The NBA season started this week, but for roommates Larry Smith and Justin Green the games have been going on for weeks.
Smith, Vanderbilt’s starting quarterback, said the Xbox 360 video game system, in particular the game NBA 2K10, has been a valuable release for him and several of his teammates who have endured six losses, including four straight, in eight games this season.
“I like to play video games,” Smith said. “It helps you relax.”
Dealing with defeat is something different for Smith, a red-shirt sophomore. As a three-year starter in high school he lost just two times in 41 games.
Already this season, the defeats for him and his teammates are three times that number. Thus they look for another outlet to fuel their competitive instincts on the days between games and in the hours around class and study time.
So a couple times a week, teammates drop by the residence of Smith and Green for some virtual hoops.
“You get to take a break from football for a little bit,” Green, a junior tight end/wide receiver said.
The games are not just for fun, though.
A standings board has been posted on the wall to keep track of who has defeated whom. According to Smith, offensive lineman James Williams is the most formidable opponent. Green claimed he and defensive end Teriall Brannon are the toughest to topple.
Points are awarded based on the outcome and the margin of victory. For example, if a player builds a 30-point lead, the game is automatically halted and bonus points are earned in the standings.
Consistent with a group of players who chose to try to build a college football program short on a winning tradition, many of the regular competitors in the video battle find it more interesting to steer clear of the top teams in the game such as the Lakers or Celtics.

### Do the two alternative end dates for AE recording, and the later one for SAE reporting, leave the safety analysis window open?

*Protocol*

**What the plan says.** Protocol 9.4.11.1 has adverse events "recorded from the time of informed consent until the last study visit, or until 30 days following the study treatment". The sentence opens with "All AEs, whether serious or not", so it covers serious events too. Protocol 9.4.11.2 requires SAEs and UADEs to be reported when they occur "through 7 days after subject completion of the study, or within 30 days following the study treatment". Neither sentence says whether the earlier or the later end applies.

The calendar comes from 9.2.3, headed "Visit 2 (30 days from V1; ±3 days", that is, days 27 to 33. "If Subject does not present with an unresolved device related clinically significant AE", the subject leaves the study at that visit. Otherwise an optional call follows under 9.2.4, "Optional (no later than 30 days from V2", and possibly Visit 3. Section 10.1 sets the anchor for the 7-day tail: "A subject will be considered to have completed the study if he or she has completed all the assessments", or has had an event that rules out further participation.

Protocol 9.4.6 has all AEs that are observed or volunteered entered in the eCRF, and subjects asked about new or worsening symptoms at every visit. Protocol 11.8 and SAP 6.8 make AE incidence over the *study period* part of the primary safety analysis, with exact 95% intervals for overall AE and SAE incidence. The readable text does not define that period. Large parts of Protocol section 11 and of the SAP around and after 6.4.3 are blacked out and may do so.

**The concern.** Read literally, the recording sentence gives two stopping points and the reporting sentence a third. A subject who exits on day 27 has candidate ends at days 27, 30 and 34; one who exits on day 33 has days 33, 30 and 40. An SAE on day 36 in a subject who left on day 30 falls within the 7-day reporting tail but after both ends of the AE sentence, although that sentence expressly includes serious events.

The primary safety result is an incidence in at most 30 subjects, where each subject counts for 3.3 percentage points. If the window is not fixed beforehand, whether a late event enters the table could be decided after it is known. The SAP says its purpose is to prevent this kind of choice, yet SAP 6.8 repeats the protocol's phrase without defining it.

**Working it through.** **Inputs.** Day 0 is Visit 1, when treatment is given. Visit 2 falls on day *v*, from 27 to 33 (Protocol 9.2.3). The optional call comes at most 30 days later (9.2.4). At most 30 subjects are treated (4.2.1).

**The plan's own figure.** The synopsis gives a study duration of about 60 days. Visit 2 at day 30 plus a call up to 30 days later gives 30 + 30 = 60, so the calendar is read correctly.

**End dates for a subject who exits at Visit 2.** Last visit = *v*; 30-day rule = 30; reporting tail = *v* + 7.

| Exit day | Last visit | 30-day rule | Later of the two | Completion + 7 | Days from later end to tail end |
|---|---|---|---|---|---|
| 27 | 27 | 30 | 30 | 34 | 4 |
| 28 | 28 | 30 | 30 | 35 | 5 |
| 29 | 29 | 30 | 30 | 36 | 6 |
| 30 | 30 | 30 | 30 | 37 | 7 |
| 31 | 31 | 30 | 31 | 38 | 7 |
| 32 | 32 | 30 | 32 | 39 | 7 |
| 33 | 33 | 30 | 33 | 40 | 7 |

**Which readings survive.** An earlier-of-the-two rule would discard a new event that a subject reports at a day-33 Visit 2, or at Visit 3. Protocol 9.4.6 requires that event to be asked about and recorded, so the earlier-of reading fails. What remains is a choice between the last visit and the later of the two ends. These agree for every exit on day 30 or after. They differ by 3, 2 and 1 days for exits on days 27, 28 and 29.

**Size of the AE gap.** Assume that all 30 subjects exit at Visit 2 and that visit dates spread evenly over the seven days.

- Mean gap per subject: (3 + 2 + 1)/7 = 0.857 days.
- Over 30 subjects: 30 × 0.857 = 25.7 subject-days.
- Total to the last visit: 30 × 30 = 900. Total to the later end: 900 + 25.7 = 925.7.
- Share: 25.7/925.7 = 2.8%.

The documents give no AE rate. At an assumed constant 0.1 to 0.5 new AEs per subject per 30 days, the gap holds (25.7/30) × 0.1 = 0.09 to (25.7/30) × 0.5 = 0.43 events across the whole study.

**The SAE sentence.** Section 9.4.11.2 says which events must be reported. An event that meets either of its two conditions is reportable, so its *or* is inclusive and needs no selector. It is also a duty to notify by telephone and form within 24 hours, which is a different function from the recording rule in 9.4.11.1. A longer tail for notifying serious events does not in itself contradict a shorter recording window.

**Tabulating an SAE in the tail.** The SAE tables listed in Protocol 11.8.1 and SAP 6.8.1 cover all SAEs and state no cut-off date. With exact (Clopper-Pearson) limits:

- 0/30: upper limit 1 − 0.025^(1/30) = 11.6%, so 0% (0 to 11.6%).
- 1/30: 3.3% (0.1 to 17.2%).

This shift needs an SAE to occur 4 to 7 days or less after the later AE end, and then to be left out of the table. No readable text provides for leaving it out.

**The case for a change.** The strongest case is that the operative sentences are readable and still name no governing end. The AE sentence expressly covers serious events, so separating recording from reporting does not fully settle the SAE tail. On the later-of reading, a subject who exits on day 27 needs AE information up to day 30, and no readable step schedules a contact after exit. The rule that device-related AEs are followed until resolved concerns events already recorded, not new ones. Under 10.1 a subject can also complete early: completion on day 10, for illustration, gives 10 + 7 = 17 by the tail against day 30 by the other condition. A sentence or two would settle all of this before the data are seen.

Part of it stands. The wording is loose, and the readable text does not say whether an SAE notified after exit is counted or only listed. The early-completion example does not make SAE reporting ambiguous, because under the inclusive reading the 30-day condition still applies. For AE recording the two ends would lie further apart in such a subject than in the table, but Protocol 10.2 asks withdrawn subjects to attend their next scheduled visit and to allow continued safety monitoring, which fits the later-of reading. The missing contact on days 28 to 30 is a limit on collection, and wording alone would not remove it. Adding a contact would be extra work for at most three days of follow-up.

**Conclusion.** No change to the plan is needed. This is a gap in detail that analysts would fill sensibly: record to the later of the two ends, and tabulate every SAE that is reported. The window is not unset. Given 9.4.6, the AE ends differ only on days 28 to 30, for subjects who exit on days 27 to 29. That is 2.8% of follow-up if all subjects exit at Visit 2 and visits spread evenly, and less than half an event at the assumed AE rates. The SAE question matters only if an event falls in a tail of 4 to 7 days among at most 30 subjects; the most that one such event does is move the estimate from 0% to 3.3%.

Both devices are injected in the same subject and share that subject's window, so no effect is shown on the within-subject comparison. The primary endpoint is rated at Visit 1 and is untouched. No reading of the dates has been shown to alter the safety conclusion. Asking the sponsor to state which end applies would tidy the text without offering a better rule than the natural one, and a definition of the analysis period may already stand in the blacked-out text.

Smith said he often opts for the Atlanta Hawks or the Portland Trail Blazers, because he is partial to their respective stars, Joe Johnson and Brandon Roy, respectively. Green said he and certain others typically agree to a random draw “otherwise it would be too easy.”
Win or lose, it helps create some much-needed distance from the reality of the recent Saturday results.
“I try my best to move on,” Smith said. “My dad always told me to treat winning and losing the same way, you can’t get too high or too low either way.
“I just stay focused, and I know things are going to get better.”
• Coach Bobby Johnson said he spoke to Southeastern Conference officials on Monday regarding a couple of calls from last Saturday’s 14-10 loss at South Carolina, particularly the Gamecocks’ first touchdown, which he felt should have been declared an incomplete pass following a video review.
He declined to say what he was told.
“I wanted to know what the replay official said, and they told me,” Johnson said.
• Left tackle Thomas Welch (ankle) was the only player who did not participate in the day’s workout. He was hurt Oct. 17 against Georgia and played on a limited basis at South Carolina.
• Without the benefit of an indoor practice facility, the Commodores were forced to work in the rain during the final portion of Tuesday’s practice.
“We got wet (but) we were able to do everything,” Johnson said.